How do refuse trucks and other large vehicles such as delivery vans access the area?

    Delivers / visitors to the area use the same access points as residents. Refuse vehicles, as well as emergency vehicles, have dispensation to be able to pass through camera enforced modal filters.

    Why are ‘motor vehicles prohibited’ signs used instead of ‘no entry for vehicular traffic’ signs at camera-enforced modal filters? What is the difference?

    • ‘Motor vehicles prohibited’ signs

    • ‘No entry for vehicular traffic’ signs

    The purpose of the camera-enforced modal filters is to prevent drivers from travelling through them, whilst allowing emergency vehicle access.

    The ‘motor vehicles prohibited’ signs give effect to a Traffic Regulation Order that prohibits the use of a road by motor vehicles except for the emergency vehicles. On the contrary, the ‘no entry for vehicular traffic’ signs prohibit all vehicles, including emergency vehicles. This is in compliance with the legal requirements of The Traffic Signs Regulations and General Directions 2016, Schedule 3, Part 3, Paragraph 11.

    'No entry for vehicular traffic’ signs could for example be seen at entry points to one-way streets, where access to all vehicles, including emergency vehicles, would not be permitted. Hence this type of sign would not be appropriate for camera-enforced modal filters.

    What do the ‘motor vehicles prohibited’ signs indicate?

    As per the Highway Code, signs with red circles are mostly prohibitive. Specifically, the Highway Code mentions that “Red rings or circles tell you what you must not do, e.g. you must not exceed 30 mph, no vehicles over the height shown may proceed”. Therefore, the ‘motor vehicles prohibited’ signs indicate that motorised vehicles (including cars, vans, lorries, motorcycles, and mopeds) are not permitted to drive past them. Emergency services are exempt from this rule and are therefore permitted to drive past the ‘motor vehicles prohibited’ signs.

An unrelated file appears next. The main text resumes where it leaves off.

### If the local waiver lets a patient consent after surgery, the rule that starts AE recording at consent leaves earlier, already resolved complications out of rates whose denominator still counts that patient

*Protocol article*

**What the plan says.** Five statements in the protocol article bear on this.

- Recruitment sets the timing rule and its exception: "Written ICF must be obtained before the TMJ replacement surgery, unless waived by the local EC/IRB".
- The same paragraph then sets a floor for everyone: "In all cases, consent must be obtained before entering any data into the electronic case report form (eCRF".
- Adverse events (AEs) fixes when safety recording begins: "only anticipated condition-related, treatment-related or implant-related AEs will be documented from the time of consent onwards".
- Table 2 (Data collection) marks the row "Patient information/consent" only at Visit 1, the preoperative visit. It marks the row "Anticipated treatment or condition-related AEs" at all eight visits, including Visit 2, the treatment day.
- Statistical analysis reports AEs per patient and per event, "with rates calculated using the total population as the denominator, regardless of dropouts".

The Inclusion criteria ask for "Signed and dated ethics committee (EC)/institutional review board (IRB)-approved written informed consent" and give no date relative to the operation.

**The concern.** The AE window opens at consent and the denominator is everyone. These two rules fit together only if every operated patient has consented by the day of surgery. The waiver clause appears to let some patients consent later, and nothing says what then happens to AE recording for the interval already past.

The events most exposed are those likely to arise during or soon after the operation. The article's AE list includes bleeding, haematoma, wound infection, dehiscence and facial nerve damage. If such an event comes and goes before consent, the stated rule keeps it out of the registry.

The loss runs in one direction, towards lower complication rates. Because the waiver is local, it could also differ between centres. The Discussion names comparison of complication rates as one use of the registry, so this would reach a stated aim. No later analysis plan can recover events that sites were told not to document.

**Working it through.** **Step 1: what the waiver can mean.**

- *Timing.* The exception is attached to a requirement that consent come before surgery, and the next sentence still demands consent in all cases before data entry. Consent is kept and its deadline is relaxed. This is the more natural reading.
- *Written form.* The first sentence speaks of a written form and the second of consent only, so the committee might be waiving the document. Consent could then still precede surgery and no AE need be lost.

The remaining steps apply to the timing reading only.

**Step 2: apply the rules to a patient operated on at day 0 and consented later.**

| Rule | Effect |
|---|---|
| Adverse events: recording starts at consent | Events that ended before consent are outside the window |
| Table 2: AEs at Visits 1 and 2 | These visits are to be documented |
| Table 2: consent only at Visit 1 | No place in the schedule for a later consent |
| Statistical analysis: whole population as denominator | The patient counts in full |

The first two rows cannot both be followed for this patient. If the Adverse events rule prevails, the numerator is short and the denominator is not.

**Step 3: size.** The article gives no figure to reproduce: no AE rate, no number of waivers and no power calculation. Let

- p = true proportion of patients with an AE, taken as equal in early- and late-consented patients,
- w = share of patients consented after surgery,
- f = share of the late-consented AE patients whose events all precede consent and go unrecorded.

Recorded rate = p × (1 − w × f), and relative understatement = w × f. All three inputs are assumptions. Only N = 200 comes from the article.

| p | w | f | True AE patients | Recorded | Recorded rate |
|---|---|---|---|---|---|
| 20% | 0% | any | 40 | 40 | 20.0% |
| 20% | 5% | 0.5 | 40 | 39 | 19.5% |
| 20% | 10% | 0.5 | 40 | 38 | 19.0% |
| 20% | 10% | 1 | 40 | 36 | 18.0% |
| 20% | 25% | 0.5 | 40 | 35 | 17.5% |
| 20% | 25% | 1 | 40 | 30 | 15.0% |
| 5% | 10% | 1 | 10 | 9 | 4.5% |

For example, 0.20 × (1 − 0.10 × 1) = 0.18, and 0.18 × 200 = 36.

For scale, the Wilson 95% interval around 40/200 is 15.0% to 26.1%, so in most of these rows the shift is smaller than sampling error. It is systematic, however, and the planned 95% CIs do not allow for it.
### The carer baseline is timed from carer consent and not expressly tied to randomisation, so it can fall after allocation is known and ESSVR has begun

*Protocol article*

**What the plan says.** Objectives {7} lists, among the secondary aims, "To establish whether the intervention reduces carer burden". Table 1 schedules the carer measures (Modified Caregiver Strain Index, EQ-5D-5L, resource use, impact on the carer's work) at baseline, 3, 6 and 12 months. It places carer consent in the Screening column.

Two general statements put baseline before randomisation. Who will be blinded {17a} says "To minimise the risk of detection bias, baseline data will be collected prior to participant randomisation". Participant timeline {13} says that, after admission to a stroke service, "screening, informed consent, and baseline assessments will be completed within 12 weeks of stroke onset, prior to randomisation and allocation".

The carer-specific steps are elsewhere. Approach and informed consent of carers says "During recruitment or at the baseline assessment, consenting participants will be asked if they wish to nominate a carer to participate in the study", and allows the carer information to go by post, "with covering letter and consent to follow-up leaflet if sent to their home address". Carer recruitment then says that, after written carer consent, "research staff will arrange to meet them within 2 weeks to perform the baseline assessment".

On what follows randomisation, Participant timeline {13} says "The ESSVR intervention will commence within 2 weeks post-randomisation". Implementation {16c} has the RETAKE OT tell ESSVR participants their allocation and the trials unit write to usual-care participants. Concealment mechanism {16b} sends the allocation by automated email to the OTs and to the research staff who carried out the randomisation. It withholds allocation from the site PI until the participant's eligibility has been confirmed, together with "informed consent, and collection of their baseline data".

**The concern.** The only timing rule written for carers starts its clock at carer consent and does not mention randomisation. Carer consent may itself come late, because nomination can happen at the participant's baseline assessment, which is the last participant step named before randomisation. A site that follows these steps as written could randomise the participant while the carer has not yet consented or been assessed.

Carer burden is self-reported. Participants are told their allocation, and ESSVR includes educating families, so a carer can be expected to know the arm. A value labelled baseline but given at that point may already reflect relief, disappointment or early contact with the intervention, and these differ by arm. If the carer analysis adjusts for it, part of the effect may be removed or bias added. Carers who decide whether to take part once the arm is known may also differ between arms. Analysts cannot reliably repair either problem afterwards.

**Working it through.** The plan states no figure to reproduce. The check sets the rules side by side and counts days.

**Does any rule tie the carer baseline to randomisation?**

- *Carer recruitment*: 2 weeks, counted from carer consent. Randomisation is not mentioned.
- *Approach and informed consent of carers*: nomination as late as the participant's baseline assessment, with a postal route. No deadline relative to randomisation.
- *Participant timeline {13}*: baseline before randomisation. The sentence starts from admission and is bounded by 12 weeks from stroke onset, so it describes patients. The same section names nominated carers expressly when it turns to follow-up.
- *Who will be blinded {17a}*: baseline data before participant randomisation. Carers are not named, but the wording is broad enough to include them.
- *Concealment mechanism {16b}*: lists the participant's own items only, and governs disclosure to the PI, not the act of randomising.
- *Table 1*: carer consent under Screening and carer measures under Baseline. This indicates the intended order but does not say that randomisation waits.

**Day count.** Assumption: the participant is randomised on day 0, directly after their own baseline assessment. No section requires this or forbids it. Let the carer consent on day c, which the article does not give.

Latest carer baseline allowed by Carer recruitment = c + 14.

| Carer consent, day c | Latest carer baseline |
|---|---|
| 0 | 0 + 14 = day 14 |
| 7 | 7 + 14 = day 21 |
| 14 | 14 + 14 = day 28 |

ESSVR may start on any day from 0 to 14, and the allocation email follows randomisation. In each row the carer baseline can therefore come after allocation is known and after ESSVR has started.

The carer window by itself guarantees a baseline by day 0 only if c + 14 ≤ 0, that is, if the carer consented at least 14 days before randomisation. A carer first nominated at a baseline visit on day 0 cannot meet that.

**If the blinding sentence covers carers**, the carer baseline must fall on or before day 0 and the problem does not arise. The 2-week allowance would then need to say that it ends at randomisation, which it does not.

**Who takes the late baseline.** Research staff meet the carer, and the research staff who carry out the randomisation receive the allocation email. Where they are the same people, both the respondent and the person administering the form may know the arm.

Road users have an obligation to know and apply the rules contained in the Highway Code, which includes, among others, the signs that will be used for camera-enforced modal filters. Please refer to the Highway Code at the following link for more details: https://www.highwaycodeuk.co.uk/road-signs-giving-orders.html

About the trial

    What is an Experimental Traffic Order?

    Experimental Traffic Orders (ETOs) enable the Council to implement the scheme on a trial basis. The scheme can be in place for a short period and removed or changed. There is no minimum length of time after the initial implementation after which the scheme can be removed or changed. However, the Council would like to ensure an appropriate amount of time to assess viability of the scheme before any decisions are made. 

    A consultation must take place during the trial period and before a decision is made on whether to remove the trial of make the scheme permanent. 

    A report will be written to summarise the feedback. Monitoring will also inform any decision made by the Council. 

    The Council, including ward councillors are committed to undertaking a meaningful consultation that will inform our decision making for the Fox Lane scheme. 

    Will residents be consulted? If so, how and when can we leave feedback?

    Yes. Given the ETO nature of the scheme, the consultation with community takes place during the trial rather than ahead of the scheme being implemented.

    The Council have engaged and been in communication with emergency services and TfL before starting the trial.

    Can the trial measures be adjusted and adapted?